In Ahmet Arslan and Others v. Turkey, the European Court of Human Rights overturned, by a vote of 6-1, a 1997 decision by the Turkish courts convicting 127 Turkish nationals of breaking two laws, one against wearing headgear and the other against wearing religious clothing in public other than for religious ceremonies. The applicants, members of a religious group known as Aczimendi tarikatÿ, claimed that their conviction violated Article 9 (freedom of thought, conscience, and religion) of the European Convention on Human Rights. The ECtHR found that the decision of the Turkish courts amounted to violation of the applicants’ freedom of conscience and religion by prohibiting their expression of religion through their clothing. The court noted that it might have accepted that strict maintenance of a secular system was important for Turkey’s democracy and public safety, but that the Turkish judicial decisions at issue had failed to rely on that justification. The Court further noted that, unlike several other religious dress cases it had decided, the applicants here were punished for their religious dress in public areas that were open to all, rather than in public establishments where the state’s interest in religious neutrality might outweigh the individual’s right to manifest his or her religion.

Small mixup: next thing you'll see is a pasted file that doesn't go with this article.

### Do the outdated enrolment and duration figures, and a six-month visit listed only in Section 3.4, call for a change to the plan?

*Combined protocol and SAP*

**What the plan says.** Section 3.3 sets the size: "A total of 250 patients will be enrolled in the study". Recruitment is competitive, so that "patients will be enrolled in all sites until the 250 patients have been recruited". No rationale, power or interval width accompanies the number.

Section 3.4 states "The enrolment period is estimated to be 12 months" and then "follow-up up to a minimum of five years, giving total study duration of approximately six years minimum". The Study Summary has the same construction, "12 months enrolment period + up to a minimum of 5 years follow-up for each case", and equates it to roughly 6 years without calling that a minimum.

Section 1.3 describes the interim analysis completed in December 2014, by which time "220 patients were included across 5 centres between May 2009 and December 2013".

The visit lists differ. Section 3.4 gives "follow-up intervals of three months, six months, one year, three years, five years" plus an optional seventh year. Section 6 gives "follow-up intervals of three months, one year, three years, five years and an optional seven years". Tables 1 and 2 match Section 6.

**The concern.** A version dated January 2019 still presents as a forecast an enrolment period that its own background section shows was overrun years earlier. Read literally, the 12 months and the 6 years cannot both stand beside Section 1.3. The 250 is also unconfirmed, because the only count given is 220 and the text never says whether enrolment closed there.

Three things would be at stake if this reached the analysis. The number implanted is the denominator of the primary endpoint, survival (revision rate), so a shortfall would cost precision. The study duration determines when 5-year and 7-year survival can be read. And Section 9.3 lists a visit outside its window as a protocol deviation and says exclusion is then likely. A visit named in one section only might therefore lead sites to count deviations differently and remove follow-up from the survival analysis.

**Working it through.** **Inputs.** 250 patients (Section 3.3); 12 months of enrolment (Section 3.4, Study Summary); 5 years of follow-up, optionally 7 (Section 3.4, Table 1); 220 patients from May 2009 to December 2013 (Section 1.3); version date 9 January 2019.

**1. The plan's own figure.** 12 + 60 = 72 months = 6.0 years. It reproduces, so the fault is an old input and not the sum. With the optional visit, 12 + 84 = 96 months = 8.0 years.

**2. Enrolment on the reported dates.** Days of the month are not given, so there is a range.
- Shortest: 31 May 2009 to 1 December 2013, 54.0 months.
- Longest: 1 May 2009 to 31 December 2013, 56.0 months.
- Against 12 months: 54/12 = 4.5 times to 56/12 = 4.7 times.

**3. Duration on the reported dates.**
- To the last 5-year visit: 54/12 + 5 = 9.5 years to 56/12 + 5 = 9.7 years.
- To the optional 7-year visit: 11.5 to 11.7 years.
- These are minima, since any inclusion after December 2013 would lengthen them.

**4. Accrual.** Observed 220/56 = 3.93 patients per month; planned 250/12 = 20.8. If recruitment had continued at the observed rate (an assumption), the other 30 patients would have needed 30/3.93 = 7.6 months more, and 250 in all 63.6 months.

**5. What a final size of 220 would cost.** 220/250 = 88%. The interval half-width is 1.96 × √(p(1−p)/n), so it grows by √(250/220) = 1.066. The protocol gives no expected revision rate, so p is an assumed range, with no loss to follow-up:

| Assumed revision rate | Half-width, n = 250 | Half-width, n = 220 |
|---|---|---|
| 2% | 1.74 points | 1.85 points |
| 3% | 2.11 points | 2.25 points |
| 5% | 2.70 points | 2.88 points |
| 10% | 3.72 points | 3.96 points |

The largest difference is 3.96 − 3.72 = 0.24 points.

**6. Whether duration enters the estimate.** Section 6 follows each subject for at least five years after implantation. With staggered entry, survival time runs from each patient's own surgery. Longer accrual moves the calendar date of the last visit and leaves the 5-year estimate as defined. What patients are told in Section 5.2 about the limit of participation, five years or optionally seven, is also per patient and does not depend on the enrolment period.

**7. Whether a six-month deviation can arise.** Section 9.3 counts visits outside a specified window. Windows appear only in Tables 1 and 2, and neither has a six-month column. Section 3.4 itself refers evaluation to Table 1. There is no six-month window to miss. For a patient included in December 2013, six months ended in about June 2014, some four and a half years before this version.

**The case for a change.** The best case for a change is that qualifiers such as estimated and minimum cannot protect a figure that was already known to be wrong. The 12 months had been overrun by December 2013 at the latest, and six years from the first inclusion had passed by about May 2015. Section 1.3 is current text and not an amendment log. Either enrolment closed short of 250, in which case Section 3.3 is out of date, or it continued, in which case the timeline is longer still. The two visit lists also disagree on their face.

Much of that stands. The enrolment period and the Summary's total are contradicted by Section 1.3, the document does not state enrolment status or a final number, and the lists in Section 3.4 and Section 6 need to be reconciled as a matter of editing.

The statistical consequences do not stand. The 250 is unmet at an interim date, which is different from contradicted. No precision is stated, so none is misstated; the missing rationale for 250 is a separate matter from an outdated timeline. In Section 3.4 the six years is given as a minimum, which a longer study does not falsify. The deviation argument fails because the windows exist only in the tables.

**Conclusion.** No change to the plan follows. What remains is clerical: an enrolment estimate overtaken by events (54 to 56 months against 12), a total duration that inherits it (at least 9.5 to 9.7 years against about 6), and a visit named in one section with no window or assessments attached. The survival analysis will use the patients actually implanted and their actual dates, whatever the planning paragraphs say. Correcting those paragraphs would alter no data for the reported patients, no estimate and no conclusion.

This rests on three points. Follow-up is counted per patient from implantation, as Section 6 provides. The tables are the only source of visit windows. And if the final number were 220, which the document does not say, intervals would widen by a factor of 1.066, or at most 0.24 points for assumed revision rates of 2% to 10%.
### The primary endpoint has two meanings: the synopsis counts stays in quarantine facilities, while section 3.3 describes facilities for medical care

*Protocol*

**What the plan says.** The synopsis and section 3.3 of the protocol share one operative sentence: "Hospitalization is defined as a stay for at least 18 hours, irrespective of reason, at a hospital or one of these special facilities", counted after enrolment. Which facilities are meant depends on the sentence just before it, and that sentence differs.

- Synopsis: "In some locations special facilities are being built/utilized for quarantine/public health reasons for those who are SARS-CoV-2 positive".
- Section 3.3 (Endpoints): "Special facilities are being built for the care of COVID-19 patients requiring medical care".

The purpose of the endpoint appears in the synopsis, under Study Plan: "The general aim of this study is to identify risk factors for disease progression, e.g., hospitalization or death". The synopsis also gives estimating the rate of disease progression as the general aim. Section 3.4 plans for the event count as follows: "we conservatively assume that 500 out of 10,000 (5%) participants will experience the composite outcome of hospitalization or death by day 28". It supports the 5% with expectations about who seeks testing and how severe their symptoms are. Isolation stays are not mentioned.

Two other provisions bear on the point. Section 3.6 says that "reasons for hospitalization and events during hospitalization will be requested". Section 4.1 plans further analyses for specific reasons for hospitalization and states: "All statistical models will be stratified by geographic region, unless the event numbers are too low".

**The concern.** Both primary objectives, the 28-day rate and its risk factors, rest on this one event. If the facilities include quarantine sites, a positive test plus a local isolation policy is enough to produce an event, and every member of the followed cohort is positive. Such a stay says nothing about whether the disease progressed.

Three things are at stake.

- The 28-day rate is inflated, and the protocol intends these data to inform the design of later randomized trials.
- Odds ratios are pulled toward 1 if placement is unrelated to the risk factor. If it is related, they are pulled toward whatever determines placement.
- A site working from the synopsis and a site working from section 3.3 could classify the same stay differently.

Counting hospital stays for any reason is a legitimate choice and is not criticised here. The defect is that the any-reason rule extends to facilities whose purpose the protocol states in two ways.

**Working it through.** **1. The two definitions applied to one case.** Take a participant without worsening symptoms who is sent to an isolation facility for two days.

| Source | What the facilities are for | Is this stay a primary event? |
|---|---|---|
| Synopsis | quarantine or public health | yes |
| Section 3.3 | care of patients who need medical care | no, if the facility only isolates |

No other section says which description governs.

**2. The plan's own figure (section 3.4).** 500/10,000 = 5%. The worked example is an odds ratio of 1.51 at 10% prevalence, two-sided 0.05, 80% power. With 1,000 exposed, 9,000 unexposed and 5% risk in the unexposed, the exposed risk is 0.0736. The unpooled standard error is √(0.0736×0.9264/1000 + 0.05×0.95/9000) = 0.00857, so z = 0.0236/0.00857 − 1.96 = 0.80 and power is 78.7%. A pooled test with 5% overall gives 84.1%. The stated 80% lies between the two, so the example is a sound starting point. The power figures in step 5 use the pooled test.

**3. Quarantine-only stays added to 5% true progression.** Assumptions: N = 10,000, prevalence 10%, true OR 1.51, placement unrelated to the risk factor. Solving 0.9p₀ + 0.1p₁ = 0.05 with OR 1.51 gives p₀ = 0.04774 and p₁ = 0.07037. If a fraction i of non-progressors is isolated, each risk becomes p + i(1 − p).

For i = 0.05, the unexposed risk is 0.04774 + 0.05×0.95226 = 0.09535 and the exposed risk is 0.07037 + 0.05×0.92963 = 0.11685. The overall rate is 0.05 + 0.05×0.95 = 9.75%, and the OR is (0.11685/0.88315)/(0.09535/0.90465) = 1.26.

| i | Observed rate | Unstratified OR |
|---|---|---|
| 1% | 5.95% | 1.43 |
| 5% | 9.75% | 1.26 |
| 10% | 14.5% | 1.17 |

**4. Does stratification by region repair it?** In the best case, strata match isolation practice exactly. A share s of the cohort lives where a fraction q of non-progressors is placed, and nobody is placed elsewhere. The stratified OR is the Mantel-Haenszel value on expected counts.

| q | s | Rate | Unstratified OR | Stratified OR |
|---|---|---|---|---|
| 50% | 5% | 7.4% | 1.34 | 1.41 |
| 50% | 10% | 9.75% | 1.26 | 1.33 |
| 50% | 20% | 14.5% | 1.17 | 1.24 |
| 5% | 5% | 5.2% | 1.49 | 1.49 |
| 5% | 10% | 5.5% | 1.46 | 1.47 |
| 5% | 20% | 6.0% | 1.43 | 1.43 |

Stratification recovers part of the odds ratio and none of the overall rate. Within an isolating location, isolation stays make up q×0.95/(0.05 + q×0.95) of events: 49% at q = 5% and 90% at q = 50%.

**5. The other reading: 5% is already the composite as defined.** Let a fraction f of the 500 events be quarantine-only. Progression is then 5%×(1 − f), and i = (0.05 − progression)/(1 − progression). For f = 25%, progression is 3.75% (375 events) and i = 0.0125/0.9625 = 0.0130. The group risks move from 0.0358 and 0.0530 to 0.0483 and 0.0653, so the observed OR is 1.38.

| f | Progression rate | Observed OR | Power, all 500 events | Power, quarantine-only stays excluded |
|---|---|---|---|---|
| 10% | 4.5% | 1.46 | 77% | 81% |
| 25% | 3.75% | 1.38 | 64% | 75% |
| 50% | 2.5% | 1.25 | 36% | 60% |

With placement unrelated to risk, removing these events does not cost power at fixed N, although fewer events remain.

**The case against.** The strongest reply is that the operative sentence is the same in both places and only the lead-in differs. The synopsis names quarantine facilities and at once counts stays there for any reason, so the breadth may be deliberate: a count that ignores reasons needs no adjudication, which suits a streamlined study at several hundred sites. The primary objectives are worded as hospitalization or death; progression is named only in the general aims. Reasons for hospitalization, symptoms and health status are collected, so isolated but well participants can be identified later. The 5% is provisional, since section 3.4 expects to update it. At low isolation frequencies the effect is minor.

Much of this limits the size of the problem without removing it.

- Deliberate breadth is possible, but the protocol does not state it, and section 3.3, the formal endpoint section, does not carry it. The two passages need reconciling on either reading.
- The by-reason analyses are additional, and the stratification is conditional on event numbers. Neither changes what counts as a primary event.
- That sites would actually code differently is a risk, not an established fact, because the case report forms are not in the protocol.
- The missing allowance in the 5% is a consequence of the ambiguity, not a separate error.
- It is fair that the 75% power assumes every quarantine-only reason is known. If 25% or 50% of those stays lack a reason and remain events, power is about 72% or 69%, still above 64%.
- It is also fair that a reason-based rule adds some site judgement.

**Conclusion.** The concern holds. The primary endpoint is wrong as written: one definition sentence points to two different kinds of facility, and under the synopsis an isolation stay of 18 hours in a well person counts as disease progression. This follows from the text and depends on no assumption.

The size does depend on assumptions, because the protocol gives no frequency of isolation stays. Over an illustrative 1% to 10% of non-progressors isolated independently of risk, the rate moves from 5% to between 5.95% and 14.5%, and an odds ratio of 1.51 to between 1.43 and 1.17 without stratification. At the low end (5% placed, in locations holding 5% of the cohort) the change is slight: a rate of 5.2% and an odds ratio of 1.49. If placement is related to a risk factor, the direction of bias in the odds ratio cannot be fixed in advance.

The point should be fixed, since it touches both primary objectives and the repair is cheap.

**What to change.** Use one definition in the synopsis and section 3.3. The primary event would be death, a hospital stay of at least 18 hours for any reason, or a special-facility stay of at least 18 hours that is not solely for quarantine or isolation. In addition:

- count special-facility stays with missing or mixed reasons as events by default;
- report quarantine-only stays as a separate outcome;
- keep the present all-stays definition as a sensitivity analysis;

The clothing mandated by Aczimendi tarikatÿ religious order includes a turban, baggy pants, a tunic, and a stick. Applicants had been arrested in 1996 while walking to the Kocatepe Mosque in Ankara, and filed their petition with the ECtHR in 1997.